Future teachers may feel inclined to refer to the conclusions my students came to, as well as the literature I wish I had included in course, as they think about assigning soundwalks in their own classes. Both my students and I appreciated the soundwalk assignment and its invitations to listen differently. Teaching soundwalks in a course focusing on “Black music and marketing strategy” prompted my own necessary meditation as a non-Black scholar working in this field. Guided by Loren Kajikawa’s new research on “Music, Hip Hop and the Challenge of Significant Difference” that examines how the popularity of courses on black music help subsidize a university’s classical music offerings, I want to incorporate future discussions of Black music as sonic diversity marketing in contemporary higher ed, both at the microlevel of scholarship and the macro- institutional level, which remains far from equitable despite ongoing challenges to its status quo. For students, the soundwalks–in their words–allowed them to learn about themselves and think differently about the area in which they live. They also become more attuned to their surroundings–questioning what makes a neighborhood and for whom?–and how different cultures use their voices where they live, necessary skills for our moment that will help us envision a world beyond it.
Featured Image: Wall Mural right next to Bowerbird Bakeshop in Charlottesville, VA, image by Tom Mills, (CC BY-SA 2.0)
Rami Toubia Stucky is a PhD candidate at the University of Virginia and scholar of the music of the African diaspora, music of the Americas, commercial culture, intercultural exchange, and music and migration. Sometimes he composes/arranges jazz music and plays drums. He is currently writing a dissertation on the arrival of Brazilian bossa nova to the United States during the 1960s. He runs a personal and professional website dedicated mostly to talking about the songs his sister likes.
REWIND!…If you liked this post, you may also dig all this good stuff about sound studies pedagogy! Good luck with Fall semester, folks!:
According to one of the most consulted of the global university rankings services, the QS World University Rankings 2022, the University of Toronto is the top ranked university in Canada. It shouldn’t take more than a brief pause to reflect on this statement to see the fiction in what is presented as objective empirical information (pseudoscience). In the real world, it is mid-June, 2021. The empirical “facts” on which QS is based are still in progress, in a year of pandemic with considerable uncertainty. It is not possible to complete data on 2021 until the year is over. Meanwhile, QS is already reporting stats for 2022; perhaps they are psychic?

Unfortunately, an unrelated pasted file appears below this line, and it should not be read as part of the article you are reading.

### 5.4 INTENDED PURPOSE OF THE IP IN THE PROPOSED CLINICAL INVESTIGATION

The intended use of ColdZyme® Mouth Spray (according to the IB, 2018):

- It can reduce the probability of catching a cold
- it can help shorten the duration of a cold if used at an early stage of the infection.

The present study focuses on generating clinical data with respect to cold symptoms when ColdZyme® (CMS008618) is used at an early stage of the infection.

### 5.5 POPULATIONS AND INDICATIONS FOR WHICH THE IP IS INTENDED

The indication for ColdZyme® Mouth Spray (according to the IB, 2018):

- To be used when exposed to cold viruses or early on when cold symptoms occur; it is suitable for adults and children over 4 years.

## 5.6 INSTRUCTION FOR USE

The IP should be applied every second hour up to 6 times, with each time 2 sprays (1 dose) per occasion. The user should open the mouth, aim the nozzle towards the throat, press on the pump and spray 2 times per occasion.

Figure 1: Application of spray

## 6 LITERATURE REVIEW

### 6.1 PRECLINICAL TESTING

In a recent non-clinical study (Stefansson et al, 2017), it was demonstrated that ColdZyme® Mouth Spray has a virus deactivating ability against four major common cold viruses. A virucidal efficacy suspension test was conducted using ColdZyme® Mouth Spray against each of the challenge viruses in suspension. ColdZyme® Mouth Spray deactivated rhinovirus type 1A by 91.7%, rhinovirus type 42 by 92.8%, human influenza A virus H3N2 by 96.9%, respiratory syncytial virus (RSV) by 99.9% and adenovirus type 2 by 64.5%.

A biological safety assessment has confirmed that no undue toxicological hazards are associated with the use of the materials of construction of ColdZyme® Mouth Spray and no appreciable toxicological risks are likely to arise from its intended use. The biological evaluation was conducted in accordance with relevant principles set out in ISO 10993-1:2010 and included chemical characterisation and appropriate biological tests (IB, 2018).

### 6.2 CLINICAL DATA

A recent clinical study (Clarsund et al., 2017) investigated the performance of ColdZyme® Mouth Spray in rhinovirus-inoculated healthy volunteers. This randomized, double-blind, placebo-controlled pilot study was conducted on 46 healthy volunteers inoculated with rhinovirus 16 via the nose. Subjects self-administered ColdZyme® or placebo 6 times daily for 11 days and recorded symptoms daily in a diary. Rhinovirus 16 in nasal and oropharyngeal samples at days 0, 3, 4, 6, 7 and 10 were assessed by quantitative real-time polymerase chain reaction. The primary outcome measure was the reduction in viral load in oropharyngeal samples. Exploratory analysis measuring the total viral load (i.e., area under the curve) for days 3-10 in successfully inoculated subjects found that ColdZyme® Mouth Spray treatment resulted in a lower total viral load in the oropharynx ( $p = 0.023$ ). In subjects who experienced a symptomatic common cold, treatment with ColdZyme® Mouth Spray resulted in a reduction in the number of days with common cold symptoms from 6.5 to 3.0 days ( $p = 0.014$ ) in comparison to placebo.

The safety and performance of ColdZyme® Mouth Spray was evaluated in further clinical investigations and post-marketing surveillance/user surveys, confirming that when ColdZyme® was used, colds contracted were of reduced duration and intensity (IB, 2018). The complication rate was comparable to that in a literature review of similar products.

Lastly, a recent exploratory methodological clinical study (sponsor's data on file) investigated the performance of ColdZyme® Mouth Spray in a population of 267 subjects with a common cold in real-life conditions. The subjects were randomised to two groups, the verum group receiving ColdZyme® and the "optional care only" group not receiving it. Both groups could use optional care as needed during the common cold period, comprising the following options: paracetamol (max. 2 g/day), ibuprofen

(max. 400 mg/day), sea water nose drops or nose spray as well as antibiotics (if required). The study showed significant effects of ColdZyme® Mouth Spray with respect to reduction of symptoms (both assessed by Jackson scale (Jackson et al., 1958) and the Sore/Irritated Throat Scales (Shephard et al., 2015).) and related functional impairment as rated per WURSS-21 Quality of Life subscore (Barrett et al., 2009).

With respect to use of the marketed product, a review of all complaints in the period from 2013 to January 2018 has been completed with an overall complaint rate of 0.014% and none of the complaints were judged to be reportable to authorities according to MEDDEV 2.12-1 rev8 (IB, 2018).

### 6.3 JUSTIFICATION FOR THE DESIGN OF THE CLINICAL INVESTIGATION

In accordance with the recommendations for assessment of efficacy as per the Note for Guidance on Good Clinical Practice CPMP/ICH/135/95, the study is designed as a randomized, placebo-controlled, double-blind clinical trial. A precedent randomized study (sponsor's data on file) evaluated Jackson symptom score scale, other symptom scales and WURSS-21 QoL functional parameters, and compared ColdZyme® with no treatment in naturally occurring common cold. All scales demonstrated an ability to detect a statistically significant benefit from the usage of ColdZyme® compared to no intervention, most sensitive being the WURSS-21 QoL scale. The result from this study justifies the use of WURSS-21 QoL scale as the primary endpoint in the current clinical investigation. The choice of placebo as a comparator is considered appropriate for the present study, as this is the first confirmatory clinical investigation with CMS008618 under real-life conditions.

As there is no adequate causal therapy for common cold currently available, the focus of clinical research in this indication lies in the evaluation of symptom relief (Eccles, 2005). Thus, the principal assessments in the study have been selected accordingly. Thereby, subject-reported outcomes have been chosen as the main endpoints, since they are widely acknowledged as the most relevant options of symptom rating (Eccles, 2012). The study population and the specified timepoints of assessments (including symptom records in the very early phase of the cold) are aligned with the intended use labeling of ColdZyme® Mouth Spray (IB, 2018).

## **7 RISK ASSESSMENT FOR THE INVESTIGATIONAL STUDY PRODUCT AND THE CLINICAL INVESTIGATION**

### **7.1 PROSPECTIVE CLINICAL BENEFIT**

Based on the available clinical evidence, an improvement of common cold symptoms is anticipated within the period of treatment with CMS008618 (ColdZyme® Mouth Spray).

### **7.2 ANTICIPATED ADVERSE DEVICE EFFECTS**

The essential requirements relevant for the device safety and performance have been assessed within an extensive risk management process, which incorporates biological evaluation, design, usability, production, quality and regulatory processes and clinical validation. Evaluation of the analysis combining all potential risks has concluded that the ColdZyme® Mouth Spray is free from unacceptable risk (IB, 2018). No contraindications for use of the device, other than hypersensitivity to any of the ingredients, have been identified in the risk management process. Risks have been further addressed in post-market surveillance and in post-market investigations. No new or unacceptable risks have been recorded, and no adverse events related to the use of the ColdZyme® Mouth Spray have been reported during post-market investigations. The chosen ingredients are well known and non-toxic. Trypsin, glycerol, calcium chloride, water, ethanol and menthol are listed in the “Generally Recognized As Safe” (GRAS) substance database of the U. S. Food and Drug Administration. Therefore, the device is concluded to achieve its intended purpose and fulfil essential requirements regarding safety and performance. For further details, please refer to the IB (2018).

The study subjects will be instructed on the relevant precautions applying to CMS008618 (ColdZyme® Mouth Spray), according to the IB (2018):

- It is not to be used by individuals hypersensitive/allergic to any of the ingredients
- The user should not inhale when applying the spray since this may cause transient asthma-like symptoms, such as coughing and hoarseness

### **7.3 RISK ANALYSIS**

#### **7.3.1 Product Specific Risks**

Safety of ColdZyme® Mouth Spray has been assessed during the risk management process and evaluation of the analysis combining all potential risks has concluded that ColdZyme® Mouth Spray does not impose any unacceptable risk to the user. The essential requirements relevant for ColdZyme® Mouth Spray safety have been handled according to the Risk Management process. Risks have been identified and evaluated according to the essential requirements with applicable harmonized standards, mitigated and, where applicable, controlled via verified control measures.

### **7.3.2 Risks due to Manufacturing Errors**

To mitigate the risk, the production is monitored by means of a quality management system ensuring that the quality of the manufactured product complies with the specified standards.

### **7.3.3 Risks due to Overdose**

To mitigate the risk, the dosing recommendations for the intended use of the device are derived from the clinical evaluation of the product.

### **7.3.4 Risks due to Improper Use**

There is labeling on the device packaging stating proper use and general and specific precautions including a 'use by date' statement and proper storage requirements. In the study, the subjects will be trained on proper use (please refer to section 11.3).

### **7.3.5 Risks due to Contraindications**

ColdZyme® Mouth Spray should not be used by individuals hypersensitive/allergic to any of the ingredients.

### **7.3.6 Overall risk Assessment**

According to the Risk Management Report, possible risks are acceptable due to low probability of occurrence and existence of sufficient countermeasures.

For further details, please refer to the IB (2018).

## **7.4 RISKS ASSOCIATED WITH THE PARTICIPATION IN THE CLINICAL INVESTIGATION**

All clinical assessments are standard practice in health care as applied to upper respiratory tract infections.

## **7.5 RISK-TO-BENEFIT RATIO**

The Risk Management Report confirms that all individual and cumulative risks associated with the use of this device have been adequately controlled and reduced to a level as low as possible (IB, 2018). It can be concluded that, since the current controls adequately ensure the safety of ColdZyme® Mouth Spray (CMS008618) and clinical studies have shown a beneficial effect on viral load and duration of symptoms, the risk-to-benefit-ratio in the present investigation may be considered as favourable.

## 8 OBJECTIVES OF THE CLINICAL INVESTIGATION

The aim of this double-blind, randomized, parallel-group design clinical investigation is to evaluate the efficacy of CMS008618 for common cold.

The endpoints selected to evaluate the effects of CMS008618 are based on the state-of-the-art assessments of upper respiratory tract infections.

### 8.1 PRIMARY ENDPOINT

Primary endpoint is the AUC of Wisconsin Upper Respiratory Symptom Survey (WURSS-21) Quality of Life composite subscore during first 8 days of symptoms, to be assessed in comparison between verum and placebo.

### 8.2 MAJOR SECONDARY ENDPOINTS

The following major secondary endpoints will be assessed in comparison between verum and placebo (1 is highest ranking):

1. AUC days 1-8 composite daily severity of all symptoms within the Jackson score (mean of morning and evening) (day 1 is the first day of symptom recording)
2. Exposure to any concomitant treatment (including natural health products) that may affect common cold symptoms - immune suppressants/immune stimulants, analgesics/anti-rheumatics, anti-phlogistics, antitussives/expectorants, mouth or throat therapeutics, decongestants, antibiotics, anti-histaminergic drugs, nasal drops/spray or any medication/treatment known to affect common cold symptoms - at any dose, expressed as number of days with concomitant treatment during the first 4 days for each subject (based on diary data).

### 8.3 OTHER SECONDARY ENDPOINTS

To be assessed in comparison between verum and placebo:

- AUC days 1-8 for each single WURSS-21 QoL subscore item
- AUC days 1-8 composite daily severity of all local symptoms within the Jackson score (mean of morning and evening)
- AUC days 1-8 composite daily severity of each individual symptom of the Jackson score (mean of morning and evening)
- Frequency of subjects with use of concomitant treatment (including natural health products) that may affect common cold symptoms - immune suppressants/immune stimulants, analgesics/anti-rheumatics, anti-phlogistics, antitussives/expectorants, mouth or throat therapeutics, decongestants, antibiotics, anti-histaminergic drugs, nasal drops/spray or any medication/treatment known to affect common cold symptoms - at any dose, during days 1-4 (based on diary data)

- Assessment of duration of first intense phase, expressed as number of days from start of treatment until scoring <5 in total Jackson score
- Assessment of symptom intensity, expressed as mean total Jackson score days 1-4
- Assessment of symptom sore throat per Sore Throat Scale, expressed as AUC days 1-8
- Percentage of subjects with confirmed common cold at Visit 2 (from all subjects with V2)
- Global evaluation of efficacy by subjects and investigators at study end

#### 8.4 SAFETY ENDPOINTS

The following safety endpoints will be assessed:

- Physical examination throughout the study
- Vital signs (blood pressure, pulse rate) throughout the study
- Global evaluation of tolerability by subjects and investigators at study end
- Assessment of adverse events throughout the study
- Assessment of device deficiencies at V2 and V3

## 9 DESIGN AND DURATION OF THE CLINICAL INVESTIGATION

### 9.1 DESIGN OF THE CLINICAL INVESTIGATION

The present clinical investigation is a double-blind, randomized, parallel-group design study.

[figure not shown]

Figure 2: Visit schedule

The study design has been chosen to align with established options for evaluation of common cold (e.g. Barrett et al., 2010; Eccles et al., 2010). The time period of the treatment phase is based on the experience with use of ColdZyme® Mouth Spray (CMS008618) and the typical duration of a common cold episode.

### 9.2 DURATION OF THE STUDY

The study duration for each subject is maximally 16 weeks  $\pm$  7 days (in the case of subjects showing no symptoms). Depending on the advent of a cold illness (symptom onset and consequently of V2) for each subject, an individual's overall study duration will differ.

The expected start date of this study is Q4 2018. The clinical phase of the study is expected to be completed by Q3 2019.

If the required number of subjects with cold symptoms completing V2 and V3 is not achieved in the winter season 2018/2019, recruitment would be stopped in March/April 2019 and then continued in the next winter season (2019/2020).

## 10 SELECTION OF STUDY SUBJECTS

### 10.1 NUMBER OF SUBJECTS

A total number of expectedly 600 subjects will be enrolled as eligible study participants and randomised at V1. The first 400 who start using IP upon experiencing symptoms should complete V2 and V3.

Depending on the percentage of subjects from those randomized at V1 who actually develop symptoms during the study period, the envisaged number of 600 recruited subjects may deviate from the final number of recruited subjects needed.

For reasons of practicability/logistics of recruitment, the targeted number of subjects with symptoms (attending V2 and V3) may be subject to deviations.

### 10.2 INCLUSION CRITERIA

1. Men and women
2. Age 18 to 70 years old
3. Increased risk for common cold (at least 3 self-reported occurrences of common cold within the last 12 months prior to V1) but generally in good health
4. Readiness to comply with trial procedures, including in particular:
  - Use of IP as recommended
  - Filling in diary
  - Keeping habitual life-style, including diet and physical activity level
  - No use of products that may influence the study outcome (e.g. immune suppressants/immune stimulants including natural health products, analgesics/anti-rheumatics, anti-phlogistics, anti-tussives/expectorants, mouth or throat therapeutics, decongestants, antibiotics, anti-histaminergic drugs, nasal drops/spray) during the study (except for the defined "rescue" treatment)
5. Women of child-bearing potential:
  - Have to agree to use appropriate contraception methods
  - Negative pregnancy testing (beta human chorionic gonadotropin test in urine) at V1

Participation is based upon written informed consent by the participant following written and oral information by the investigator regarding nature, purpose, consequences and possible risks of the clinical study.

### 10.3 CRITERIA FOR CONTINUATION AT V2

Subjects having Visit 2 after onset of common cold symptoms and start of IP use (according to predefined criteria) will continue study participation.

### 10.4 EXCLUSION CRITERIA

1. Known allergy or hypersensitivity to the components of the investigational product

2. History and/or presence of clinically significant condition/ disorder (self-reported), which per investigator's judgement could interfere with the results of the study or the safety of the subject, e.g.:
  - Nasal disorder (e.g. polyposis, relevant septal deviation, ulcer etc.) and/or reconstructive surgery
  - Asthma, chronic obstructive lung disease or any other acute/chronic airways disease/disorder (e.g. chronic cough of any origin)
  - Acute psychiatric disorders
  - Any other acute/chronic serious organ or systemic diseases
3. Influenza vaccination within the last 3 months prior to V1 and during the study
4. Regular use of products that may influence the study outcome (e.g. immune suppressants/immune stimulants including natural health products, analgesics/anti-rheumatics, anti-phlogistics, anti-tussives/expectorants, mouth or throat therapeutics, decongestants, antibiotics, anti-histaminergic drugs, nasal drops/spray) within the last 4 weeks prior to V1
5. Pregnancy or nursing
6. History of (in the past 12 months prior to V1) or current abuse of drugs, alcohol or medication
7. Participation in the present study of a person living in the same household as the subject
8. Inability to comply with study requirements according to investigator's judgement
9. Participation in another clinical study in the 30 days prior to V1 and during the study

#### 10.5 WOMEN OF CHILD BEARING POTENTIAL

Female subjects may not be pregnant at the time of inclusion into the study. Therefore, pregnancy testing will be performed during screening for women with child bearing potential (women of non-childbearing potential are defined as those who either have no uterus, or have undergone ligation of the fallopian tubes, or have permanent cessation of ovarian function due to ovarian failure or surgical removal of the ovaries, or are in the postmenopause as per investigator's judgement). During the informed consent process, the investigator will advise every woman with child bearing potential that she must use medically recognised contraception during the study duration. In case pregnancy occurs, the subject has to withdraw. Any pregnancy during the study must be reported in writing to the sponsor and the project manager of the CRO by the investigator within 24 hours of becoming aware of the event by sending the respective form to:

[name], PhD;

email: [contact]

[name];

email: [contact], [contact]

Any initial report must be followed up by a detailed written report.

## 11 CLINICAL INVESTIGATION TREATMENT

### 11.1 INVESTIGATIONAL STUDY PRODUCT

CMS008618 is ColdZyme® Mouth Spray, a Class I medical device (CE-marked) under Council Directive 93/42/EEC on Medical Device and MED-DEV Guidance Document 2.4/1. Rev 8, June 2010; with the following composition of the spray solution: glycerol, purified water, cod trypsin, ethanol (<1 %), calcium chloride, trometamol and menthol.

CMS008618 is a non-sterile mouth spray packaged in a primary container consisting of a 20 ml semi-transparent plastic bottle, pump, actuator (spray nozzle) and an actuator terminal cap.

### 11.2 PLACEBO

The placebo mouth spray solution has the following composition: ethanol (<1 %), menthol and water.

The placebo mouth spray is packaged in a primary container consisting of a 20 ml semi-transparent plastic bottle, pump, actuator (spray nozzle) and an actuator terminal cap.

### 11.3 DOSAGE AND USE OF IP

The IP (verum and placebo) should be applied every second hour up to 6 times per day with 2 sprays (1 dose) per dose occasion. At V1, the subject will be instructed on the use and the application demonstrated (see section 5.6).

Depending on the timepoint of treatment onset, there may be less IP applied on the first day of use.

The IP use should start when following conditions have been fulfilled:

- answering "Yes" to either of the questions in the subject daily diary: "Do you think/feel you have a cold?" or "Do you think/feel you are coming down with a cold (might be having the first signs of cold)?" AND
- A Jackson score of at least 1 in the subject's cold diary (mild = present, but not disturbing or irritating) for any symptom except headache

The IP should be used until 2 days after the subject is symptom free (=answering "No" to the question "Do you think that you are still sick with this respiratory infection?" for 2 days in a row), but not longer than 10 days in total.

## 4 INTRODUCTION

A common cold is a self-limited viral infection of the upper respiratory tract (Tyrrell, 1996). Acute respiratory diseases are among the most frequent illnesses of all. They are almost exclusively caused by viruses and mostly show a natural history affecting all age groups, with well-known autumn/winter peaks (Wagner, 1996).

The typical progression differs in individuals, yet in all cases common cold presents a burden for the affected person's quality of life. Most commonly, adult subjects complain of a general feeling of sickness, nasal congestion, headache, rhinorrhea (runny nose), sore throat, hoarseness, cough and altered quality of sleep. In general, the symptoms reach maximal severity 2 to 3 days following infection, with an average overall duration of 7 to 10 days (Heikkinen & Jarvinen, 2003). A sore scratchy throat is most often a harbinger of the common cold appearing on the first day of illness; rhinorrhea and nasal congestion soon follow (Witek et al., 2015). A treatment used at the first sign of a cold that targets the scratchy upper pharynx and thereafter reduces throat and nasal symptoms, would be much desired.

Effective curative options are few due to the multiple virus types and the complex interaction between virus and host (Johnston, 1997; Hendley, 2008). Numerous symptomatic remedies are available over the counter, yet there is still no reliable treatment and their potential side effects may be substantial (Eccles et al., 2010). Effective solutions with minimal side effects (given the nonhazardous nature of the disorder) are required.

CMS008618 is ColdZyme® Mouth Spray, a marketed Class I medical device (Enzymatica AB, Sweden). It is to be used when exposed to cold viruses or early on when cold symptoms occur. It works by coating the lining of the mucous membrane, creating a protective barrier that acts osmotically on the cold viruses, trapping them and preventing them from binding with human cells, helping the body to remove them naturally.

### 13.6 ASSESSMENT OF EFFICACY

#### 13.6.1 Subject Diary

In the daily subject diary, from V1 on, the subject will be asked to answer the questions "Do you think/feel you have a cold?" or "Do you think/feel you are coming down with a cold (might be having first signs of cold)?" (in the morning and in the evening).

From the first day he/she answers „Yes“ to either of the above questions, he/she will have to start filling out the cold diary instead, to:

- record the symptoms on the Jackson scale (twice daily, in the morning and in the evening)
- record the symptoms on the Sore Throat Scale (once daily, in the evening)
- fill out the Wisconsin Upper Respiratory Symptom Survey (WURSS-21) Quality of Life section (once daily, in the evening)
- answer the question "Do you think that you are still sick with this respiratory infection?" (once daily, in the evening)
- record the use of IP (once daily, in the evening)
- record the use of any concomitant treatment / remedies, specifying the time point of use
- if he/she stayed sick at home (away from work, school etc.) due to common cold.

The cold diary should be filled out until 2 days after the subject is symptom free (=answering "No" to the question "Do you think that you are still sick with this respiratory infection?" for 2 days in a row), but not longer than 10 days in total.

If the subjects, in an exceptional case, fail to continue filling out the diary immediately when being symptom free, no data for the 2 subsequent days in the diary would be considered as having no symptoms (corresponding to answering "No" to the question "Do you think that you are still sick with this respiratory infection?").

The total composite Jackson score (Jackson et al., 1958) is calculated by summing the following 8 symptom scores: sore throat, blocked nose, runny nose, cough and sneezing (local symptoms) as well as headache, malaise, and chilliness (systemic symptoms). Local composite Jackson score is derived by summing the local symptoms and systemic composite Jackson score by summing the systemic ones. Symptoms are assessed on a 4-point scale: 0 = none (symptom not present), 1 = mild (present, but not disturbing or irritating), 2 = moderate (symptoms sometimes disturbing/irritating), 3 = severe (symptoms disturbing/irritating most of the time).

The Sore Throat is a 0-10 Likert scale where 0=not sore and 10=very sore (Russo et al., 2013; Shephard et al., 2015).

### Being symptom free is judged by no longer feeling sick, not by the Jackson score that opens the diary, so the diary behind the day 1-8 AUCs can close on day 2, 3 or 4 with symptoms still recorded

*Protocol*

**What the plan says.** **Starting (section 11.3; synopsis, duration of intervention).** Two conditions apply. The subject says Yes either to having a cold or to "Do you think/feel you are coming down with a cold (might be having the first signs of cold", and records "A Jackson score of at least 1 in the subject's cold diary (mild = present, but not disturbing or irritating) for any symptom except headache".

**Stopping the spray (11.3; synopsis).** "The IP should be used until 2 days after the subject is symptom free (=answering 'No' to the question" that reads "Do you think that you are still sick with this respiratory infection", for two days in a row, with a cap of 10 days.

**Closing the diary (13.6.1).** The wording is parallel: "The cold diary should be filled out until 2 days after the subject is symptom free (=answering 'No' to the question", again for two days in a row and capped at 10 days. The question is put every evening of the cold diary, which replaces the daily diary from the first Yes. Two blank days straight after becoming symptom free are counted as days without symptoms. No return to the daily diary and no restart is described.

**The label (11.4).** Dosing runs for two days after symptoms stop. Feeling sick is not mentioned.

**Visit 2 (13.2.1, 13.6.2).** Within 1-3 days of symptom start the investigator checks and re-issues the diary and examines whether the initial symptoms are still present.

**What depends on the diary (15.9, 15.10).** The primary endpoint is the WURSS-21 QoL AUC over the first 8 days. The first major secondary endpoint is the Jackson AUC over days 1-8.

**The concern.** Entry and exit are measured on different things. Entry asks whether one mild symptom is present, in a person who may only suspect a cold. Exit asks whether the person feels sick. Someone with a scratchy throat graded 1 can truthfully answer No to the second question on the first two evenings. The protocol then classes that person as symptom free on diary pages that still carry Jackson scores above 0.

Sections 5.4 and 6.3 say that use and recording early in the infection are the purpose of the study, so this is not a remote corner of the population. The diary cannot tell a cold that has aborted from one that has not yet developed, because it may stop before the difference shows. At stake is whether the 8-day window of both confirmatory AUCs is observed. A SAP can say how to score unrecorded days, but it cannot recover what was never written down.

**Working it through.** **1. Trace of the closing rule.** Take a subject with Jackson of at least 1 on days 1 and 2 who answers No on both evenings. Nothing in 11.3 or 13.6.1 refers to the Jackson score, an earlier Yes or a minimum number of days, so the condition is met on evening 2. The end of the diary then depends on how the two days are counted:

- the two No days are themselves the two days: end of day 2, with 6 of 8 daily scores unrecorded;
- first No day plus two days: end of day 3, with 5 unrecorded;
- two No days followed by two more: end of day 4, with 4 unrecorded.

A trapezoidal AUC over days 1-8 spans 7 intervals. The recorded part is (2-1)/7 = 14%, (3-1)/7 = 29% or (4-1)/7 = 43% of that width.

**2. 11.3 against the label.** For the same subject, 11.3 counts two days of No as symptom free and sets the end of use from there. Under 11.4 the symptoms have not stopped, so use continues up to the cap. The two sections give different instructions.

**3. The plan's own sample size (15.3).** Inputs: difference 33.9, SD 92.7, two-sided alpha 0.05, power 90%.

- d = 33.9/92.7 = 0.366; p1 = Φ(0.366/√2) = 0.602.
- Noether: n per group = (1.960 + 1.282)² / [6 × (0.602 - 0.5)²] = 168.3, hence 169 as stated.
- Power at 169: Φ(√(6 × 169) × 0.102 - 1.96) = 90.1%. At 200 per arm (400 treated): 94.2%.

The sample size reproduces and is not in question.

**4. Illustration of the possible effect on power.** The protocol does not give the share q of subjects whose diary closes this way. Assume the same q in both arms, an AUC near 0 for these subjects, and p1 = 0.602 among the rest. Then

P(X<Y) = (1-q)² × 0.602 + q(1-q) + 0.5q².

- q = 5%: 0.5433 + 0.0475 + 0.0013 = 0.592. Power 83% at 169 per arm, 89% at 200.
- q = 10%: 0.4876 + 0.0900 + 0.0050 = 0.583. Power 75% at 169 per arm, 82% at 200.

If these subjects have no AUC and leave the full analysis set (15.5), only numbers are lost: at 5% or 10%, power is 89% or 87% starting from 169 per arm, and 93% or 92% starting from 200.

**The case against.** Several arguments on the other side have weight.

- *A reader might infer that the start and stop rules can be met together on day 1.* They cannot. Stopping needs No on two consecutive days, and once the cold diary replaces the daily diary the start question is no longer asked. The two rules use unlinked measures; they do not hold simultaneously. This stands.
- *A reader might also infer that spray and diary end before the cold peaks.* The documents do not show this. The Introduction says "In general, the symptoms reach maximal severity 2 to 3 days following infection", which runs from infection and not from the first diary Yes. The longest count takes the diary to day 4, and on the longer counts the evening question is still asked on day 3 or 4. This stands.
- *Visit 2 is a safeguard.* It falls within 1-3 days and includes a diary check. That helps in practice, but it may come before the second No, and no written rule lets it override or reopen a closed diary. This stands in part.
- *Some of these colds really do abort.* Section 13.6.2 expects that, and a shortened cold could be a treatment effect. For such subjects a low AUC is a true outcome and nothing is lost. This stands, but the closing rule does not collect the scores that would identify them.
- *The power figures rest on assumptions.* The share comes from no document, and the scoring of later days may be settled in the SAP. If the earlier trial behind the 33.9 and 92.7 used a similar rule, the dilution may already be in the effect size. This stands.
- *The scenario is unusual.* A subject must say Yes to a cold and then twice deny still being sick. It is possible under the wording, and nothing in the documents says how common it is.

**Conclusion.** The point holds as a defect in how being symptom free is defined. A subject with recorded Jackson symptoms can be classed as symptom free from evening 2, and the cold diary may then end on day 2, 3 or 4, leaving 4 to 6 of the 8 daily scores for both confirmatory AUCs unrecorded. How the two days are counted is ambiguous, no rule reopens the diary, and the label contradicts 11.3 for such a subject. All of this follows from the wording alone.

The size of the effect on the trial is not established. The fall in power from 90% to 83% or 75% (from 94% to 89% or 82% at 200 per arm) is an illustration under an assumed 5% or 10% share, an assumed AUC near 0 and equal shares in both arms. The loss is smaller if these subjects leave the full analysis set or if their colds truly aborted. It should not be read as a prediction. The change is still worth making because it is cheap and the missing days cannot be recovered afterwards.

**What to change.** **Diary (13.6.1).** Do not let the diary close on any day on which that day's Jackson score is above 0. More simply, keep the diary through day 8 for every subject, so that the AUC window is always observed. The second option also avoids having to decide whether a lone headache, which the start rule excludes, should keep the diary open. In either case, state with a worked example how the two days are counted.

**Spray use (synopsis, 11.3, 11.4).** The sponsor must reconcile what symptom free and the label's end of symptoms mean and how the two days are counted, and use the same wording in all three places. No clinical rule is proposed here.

Scratching slightly at the surface, anyone with even a little bit of familiarity with the universities in Canada is probably aware that the University of Toronto is currently under a rare Censure against the University of Toronto due to a “serious breach of the principles of academic freedom” in a hiring decision. Censure is a “rarely invoked sanction in which academic staff in Canada and internationally are asked to not accept appointments, speaking engagements or distinctions or honours at the University of Toronto, until satisfactory changes are made”. I don’t know the details of the QS algorithms, but I think it’s fair to speculate that neither support for academic freedom or a university’s ability to attract top faculty for appointments, speeches, distinctions or honours is factored in, or if factored in, weighted appropriately.
Digging just a little bit deeper, someone with a modicum of understanding of the university system in Canada and Ontario in particular would know that the University of Toronto is one of Ontario’s 23 public universities, all of which have programs approved and regularly reviewed for quality by the same government, and funded under the same formulae and provide the same economic support for students. Degrees at a particular level are considered equivalent locally and courses are often transferable between institutions. When not under censure, the University of Toronto is indeed a high quality university; so is the University of Ottawa, where I work, Carleton (the other Ottawa-based university), and all the other Ontario universities. Specific programs frequently undergo additional accreditation. My department offers a Master’s of Information Studies program that is accredited by the American Library Association (ALA). Both the Ontario government and ALA require actual data in their QA / accreditation process. This includes evidence of strategic planning, but not guesswork about future output.